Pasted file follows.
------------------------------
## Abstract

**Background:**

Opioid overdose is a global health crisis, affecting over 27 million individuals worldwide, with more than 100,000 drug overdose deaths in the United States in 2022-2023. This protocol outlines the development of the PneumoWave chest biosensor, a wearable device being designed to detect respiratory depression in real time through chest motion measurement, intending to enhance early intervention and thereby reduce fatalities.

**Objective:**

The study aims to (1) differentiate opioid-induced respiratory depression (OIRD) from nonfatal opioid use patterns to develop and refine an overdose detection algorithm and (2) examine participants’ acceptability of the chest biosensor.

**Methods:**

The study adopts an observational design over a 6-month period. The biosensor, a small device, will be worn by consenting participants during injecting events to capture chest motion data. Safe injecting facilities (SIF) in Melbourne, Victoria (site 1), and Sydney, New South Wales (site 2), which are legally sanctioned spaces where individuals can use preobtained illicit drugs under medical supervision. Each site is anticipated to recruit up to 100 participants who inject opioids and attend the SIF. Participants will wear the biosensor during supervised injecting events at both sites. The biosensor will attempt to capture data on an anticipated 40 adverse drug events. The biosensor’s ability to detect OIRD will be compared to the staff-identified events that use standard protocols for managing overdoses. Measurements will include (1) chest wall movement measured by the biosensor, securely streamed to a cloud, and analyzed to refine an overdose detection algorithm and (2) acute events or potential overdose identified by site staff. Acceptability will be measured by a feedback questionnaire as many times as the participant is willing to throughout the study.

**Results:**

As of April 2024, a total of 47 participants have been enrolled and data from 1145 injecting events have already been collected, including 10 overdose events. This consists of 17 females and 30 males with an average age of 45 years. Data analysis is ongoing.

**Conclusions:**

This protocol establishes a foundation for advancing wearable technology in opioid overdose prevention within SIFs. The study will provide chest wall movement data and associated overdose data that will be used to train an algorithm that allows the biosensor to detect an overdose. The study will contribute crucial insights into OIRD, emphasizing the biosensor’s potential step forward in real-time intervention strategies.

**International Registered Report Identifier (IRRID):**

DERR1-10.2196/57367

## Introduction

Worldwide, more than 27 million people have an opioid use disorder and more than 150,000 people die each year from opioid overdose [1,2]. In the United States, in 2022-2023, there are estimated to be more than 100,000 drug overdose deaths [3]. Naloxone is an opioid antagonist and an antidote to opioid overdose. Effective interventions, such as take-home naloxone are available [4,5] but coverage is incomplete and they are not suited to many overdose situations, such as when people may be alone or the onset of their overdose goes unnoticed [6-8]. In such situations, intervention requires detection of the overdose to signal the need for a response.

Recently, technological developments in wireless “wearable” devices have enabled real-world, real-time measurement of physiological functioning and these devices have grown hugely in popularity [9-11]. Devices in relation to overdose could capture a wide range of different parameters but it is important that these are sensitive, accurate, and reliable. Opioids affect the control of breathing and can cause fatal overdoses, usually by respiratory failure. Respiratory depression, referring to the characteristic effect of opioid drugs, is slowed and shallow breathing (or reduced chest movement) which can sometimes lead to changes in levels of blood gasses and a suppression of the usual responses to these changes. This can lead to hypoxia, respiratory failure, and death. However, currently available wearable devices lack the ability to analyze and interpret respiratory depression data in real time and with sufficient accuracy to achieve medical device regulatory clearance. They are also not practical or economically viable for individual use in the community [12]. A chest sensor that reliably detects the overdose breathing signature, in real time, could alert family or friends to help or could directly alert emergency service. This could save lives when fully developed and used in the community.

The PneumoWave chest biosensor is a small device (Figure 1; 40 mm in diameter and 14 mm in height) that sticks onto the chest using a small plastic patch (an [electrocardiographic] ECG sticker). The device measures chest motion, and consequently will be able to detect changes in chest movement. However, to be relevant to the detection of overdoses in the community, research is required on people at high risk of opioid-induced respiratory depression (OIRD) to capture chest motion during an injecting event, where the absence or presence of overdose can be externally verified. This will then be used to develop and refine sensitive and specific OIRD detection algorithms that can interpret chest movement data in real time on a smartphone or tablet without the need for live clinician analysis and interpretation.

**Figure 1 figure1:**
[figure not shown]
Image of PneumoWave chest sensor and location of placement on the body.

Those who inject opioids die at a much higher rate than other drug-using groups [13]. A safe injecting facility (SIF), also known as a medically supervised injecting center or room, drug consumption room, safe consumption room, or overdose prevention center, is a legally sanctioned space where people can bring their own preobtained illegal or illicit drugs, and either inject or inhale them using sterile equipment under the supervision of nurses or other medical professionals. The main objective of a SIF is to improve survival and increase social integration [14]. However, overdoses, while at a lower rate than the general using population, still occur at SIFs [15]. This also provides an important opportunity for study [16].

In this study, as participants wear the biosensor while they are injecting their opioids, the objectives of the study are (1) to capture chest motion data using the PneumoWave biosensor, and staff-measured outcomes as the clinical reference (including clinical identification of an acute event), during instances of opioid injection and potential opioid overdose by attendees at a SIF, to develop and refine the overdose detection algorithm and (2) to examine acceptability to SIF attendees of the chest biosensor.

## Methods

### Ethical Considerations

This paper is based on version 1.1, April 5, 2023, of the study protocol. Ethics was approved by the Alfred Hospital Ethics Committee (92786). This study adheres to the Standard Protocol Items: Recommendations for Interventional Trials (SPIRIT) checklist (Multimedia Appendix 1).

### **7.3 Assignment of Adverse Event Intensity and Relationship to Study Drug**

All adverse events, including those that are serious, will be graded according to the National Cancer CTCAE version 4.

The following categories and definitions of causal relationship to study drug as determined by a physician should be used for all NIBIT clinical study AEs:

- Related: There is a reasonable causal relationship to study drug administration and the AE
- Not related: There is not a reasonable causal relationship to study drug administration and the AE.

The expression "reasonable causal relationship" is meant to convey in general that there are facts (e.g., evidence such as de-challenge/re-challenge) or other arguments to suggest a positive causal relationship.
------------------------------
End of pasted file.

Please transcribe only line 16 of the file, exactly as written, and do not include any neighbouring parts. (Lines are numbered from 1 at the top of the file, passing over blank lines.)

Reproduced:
Recently, technological developments in wireless “wearable” devices have enabled real-world, real-time measurement of physiological functioning and these devices have grown hugely in popularity [9-11]. Devices in relation to overdose could capture a wide range of different parameters but it is important that these are sensitive, accurate, and reliable. Opioids affect the control of breathing and can cause fatal overdoses, usually by respiratory failure. Respiratory depression, referring to the characteristic effect of opioid drugs, is slowed and shallow breathing (or reduced chest movement) which can sometimes lead to changes in levels of blood gasses and a suppression of the usual responses to these changes. This can lead to hypoxia, respiratory failure, and death. However, currently available wearable devices lack the ability to analyze and interpret respiratory depression data in real time and with sufficient accuracy to achieve medical device regulatory clearance. They are also not practical or economically viable for individual use in the community [12]. A chest sensor that reliably detects the overdose breathing signature, in real time, could alert family or friends to help or could directly alert emergency service. This could save lives when fully developed and used in the community.